An editorial in today’s Guardian ends as follows:
And Whitehall’s own independent adviser says renewables bring household bills down, not up.
This is demonstrably false. After all if it was true why exactly are we paying wind farms above market prices for the electricity they produce. The “renewables are cheaper” narrative has little to do with renewables actually being cheaper – they aren’t now and it’s doubtful that they (or nuclear) will be in the near term – but more to do with the success of the Daily Mail and others to drive the agenda on renewable energy.
The “invest in renewables to keep bills down” narrative has evolved somewhat over the last year: beginning roughly with “invest in renewables to protect us from volatile gas prices” then on to “invest in renewables to shield us from rising gas prices” morphing slightly to “invest in renewables to protect us from expensive imported gas” and then into its final simple form: “investing in renewables will be cheaper than investing in gas”. All of these statements are dubious, or outright dishonest in some cases . But one thing is clear: the Daily Mail has won, and environmentalists have let them win.
This point very well by Duncan Clarke (if you haven’t read his book The Burning Question I recommend you do) in an excellent piece a year ago. Instead of spin about the cost of renewables and gas, Clarke provides sober analysis, a rare thing in this debate.
On the obsession with bills:
The environment world has a new obsession: energy bills. It’s manifesting itself everywhere. Greenpeace recently urged the prime minister to “take personal responsibility for protecting consumers from high energy prices” and delivered a giant energy bill to Centrica HQ. The shadow climate secretary has declared that we should frame global warming around “bills, not bears”. A new climate change direct action group spent their first interview bemoaning the monopolistic powers of the Big Six. Progressive campaign group 38 Degrees have even set-up a collective buying scheme to help people get cheaper gas and electricity. And a coalition of environment groups are focusing their campaigning efforts on using carbon taxes to tackle fuel poverty, promising warmer homes and lower bills.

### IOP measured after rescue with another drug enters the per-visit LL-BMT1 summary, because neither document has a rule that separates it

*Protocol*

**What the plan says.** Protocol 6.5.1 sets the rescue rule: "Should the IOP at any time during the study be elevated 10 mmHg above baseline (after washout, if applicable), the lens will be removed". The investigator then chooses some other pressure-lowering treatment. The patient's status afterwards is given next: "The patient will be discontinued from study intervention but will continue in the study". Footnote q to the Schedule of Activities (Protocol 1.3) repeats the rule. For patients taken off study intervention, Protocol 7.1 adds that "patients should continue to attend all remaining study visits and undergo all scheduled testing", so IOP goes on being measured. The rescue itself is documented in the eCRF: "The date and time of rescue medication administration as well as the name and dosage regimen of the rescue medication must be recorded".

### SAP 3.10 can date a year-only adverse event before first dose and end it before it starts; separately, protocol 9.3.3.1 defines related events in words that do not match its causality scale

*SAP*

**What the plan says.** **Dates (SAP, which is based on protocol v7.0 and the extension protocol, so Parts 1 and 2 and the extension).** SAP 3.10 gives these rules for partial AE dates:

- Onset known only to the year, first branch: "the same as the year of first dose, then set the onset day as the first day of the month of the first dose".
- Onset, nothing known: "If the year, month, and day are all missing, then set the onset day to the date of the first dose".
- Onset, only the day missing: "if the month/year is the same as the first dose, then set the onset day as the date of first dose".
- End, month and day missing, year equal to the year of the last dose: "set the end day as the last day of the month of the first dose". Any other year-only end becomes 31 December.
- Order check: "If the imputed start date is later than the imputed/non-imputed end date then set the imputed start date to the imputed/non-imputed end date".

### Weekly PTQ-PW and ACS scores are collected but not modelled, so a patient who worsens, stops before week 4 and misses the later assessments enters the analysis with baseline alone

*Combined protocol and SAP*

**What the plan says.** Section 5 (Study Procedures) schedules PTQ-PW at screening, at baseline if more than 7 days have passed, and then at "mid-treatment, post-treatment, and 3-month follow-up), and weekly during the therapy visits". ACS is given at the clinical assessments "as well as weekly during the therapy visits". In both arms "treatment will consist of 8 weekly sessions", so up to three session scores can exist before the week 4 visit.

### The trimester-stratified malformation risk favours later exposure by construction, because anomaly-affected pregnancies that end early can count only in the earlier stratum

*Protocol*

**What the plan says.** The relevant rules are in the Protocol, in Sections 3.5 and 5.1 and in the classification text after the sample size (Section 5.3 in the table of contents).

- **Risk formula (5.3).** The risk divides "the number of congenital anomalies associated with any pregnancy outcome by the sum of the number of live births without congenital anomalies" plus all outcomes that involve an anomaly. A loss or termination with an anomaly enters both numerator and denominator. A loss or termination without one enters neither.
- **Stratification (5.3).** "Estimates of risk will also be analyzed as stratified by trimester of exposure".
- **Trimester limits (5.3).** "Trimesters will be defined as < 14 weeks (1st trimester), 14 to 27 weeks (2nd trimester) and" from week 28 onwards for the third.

On the risks of letting the Mail and George Osborne set the agenda:
My fear is that the Mail and Osborne have set the agenda and everyone else is dancing to their tune, inadvertently strengthening a very unhelpful paradigm: that energy should be cheap.
That could be risky, because while cutting carbon and avoiding climate change may make perfect economic sense in the long term, the awkward truth is that doing so will add to energy costs for a long time to come. Indeed, the single most important reason that we’re not yet making much progress on solving climate change globally is surely that politicians everywhere are nervous of adding to energy costs in the coming years by constraining fossil fuel use. Every nation is agreed that we should limit temperature rise and that the long-term future should be powered by abundant and inexpensive renewables, nuclear or CCS. But that doesn’t make it any easier or cheaper to leave the fossil fuels in the ground in the meantime – which is the only thing that matters to the climate.